``Accountability'' has recently been recognized as a mechanism for promoting security. We present a formal definition of accountability in information systems. The definition is more general and potentially more widely applicable than the accountability notions that have previously appeared in the security literature. In particular, it treats in a unified manner scenarios in which accountability is enforced automatically and those in which enforcement must be mediated by an authority; similarly, the formalism includes scenarios in which the parties who are held accountable can remain anonymous and those in which they must be identified by the authorities to whom they are accountable. Essential elements include event traces and utility functions and the use of these to define punishment and related notions. Presented at and published in the proceedings of the 2011 ACM New Security Paradigms Workshop. Global Internet routing involves coordination among mutually distrustful parties, leading to the requirements that BGP ("border gateway protocol," the most widely deployed global-routing protocol) provide policy autonomy, flexibility, and privacy. BGP provides these properties via the distributed execution of policy-based decisions during the iterative route computation process. This approach has poor convergence properties, makes planning and failover difficult, and is extremely difficult to change. To rectify these and other problems, we propose a radically different approach to global route computation, based on secure multi-party computation (SMPC). Our approach provides stronger privacy guarantees than BGP and enables the deployment of new policy paradigms. We report on an initial exploration of this idea and outline future directions for research. Presented at and published in the proceedings of 2012 ACM Workshop on Hot Topics in Networks. As organizations and individuals have begun to rely more and more heavily on cloud-service providers for critical tasks, cloud-service reliability has become a top priority. It is natural for cloud-service providers to use redundancy to achieve reliability. For example, a provider may replicate critical state in two data centers. If the two data centers use the same power supply, however, then a power outage will cause them to fail simultaneously; replication per se does not, therefore, enable the cloud-service provider to make strong reliability guarantees to its users. Zhai et al. (2013) present a system, which they refer to as a structural-reliability auditor (SRA), to discover common dependencies in seemingly disjoint cloud-infrastructural components (such as the power supply in the example above) and quantify the risks that they pose to his service. We focus on the need for structural-reliability auditing to be done in a privacy-preserving manner. We present a privacy-preserving structural-reliability auditor (P-SRA), discuss its privacy properties, and evaluate a prototype implementation built on the Sharemind SecreC platform. P-SRA is an interesting application of secure multi-party computation (SMPC), which has not often been used for graph problems. It achieves acceptable running times even on large cloud structures by using a novel data-partitioning technique that may be useful in other applications of SMPC. Presented at and published in the proceedings of the 2013 ACM Workshop on Cloud-Computing Security. We use our acccountability framework to define notions of ``open'' and ``closed" systems. This distinction captures the degree to which system participants are required to be bound to their system identities as a condition of participating in the system. This allows us to study the relationship between the strength of identity binding and the accountability properties of a system. Presented at and published in the proceedings of the 2014 ACM Symposium and Bootcamp on the Science of Security. We address the question of whether intelligence and lawenforcement agencies can gather actionable, relevant information without conducting dragnet surveillance. We formulate principles that effective, lawful surveillance protocols should adhere to in an era of big data and global communication networks. We then focus on intersection of cell-tower dumps, a specific surveillance operation that the FBI has used effectively. We present a system that computes such intersections in a privacy-preserving, accountable fashion. Preliminary experiments indicate that the system is efficient and usable, leading us to conclude that privacy and accountability need not be barriers to effective intelligence gathering. Presented at and published in the proceedings of the 2014 USENIX Workshop on Free and Open Communications on the Internet.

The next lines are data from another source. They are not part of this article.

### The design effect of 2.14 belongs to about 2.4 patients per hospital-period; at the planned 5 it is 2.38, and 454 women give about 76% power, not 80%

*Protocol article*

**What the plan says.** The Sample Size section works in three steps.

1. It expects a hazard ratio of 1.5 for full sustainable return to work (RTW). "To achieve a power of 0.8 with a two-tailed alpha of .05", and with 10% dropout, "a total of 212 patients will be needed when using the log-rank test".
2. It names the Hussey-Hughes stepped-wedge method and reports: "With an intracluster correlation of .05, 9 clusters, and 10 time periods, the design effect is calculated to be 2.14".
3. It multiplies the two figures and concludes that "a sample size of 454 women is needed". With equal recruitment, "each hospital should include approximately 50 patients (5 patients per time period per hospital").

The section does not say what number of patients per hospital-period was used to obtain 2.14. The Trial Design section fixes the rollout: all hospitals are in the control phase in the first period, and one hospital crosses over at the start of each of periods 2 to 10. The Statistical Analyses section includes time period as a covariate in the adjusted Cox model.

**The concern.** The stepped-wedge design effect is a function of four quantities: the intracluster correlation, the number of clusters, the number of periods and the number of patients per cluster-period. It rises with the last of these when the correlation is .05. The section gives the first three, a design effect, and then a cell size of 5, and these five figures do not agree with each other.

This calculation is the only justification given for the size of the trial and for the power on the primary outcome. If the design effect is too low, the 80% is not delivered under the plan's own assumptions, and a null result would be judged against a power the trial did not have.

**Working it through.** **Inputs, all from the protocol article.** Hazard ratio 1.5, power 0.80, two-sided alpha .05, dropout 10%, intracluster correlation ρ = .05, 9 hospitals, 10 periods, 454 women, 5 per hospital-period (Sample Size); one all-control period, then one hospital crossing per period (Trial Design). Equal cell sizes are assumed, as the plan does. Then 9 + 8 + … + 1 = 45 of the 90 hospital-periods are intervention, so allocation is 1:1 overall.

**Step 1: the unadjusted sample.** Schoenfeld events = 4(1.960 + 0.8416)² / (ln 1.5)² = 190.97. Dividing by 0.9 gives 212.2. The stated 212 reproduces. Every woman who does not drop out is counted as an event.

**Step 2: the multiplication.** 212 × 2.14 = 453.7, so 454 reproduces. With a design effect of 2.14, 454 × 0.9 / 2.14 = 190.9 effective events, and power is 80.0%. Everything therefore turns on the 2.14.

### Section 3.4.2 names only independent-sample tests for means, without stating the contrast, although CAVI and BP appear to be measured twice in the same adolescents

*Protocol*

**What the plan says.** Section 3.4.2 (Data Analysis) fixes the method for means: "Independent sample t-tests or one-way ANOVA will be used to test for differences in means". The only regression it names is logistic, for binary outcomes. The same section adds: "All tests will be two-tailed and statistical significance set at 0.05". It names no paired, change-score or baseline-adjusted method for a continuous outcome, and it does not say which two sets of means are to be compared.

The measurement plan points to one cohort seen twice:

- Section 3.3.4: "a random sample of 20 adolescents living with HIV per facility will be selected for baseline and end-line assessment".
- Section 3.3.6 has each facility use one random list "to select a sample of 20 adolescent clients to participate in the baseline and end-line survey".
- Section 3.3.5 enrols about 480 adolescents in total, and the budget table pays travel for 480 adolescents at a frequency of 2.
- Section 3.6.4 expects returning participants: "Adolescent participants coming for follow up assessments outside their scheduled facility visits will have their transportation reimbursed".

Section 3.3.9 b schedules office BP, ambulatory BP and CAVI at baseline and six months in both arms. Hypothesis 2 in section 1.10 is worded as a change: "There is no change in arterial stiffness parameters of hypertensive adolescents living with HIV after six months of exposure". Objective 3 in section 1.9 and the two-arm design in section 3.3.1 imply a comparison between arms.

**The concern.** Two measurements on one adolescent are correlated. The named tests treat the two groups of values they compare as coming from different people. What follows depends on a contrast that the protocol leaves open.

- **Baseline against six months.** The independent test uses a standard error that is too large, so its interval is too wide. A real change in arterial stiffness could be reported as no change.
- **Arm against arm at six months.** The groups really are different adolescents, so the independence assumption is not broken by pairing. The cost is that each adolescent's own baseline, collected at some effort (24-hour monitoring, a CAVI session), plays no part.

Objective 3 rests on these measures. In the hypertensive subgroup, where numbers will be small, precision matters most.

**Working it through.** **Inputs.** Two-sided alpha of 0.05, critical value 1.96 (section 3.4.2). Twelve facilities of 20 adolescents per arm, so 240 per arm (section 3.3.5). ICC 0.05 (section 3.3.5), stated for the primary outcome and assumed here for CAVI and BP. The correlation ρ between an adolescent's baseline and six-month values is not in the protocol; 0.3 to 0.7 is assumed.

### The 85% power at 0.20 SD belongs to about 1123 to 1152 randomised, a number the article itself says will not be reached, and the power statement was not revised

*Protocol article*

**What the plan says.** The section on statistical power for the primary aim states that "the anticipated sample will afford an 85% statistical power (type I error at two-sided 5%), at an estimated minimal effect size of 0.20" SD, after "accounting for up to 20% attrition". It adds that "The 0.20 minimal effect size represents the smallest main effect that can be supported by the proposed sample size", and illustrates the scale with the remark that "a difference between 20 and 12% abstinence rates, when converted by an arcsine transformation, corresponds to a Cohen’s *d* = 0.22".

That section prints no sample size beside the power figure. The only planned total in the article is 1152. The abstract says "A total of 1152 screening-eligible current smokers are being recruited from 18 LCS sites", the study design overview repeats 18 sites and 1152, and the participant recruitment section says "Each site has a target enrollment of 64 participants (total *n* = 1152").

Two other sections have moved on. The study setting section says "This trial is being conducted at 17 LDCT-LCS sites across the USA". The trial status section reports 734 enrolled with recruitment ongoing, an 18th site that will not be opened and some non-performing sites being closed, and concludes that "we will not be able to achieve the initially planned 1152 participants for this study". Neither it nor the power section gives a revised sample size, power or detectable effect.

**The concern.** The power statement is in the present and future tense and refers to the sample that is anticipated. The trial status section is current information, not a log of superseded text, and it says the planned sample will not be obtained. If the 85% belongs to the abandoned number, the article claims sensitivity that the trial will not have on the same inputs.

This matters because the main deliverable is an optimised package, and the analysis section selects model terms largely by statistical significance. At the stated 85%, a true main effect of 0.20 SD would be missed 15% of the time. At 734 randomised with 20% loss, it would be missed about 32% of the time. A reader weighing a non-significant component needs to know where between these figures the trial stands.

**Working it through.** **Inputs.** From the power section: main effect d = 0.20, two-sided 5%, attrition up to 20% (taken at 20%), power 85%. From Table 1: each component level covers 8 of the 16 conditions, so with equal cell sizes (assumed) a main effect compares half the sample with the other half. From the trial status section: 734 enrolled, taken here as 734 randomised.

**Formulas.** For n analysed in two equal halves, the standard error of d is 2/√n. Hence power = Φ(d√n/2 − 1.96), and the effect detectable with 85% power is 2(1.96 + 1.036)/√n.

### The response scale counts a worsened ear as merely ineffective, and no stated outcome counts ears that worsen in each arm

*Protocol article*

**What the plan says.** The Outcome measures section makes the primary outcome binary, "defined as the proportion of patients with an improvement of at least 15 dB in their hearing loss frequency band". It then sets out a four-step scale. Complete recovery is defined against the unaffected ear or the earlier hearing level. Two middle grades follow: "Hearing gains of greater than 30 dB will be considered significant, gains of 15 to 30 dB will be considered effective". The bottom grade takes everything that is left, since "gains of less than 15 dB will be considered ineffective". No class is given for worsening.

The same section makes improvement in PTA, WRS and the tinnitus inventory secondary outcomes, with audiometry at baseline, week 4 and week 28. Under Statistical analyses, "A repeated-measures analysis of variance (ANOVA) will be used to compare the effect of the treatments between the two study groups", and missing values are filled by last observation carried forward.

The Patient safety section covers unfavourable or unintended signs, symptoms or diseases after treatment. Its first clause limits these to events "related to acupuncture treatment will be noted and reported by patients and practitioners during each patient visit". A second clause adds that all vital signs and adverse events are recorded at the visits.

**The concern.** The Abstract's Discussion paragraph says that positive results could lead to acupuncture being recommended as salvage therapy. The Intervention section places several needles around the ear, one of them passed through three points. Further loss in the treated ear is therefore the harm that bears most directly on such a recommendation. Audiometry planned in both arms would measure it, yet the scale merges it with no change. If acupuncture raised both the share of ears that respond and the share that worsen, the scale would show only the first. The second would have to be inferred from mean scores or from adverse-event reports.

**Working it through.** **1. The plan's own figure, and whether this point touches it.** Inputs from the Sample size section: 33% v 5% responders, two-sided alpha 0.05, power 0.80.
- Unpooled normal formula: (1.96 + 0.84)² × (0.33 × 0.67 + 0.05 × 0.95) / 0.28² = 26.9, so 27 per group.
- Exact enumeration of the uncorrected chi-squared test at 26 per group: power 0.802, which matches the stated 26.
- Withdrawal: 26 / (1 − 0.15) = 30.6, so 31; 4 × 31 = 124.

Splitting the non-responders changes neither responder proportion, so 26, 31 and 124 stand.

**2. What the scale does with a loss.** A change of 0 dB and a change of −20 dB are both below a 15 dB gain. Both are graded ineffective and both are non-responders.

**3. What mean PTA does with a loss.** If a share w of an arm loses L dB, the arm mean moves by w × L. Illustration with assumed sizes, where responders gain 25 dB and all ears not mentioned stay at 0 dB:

National Science Foundation (NSF)
Division of Computer and Network Systems (CNS)
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Sylvia J. Spengler
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Yale University
New Haven
United States